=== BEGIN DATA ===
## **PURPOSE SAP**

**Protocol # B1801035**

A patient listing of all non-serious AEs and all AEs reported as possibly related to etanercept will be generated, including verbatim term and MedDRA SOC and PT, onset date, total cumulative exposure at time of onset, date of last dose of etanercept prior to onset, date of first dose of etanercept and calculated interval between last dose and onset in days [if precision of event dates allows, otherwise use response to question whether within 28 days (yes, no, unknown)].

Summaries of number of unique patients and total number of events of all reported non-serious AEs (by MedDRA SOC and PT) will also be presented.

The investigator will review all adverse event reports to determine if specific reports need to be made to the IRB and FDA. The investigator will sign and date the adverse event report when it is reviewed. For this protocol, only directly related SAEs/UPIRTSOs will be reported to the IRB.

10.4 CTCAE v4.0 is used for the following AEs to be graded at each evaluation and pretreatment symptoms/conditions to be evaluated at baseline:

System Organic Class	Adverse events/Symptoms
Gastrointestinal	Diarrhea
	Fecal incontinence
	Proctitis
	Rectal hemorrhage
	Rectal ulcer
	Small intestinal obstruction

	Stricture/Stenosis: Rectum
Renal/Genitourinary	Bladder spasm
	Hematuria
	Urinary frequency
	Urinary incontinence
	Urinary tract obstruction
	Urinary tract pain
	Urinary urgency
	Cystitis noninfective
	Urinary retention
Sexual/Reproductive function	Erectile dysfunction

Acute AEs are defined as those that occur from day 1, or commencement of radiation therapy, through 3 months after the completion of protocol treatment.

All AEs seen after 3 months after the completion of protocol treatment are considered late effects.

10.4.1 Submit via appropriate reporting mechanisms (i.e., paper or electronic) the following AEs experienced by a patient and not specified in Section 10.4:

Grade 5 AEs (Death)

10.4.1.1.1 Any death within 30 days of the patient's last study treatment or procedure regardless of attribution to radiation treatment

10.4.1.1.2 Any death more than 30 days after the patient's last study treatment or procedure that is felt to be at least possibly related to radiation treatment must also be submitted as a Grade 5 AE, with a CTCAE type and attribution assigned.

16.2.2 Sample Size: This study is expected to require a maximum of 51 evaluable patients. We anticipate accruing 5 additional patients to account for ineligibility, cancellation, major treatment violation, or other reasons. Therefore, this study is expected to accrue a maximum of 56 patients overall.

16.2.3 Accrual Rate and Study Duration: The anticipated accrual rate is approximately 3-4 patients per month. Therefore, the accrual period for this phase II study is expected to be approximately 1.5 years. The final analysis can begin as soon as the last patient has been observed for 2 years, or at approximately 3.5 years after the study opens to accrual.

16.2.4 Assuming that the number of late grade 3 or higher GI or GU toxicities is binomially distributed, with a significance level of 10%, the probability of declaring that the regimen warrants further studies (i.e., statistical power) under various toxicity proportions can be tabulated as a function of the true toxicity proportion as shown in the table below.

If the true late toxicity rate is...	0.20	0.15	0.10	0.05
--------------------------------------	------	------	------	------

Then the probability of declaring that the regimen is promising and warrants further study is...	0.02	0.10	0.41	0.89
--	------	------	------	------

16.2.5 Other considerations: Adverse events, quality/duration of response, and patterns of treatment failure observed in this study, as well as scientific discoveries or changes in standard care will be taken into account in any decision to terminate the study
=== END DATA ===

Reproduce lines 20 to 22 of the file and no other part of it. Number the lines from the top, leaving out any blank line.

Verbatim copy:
	Urinary tract pain
	Urinary urgency
	Cystitis noninfective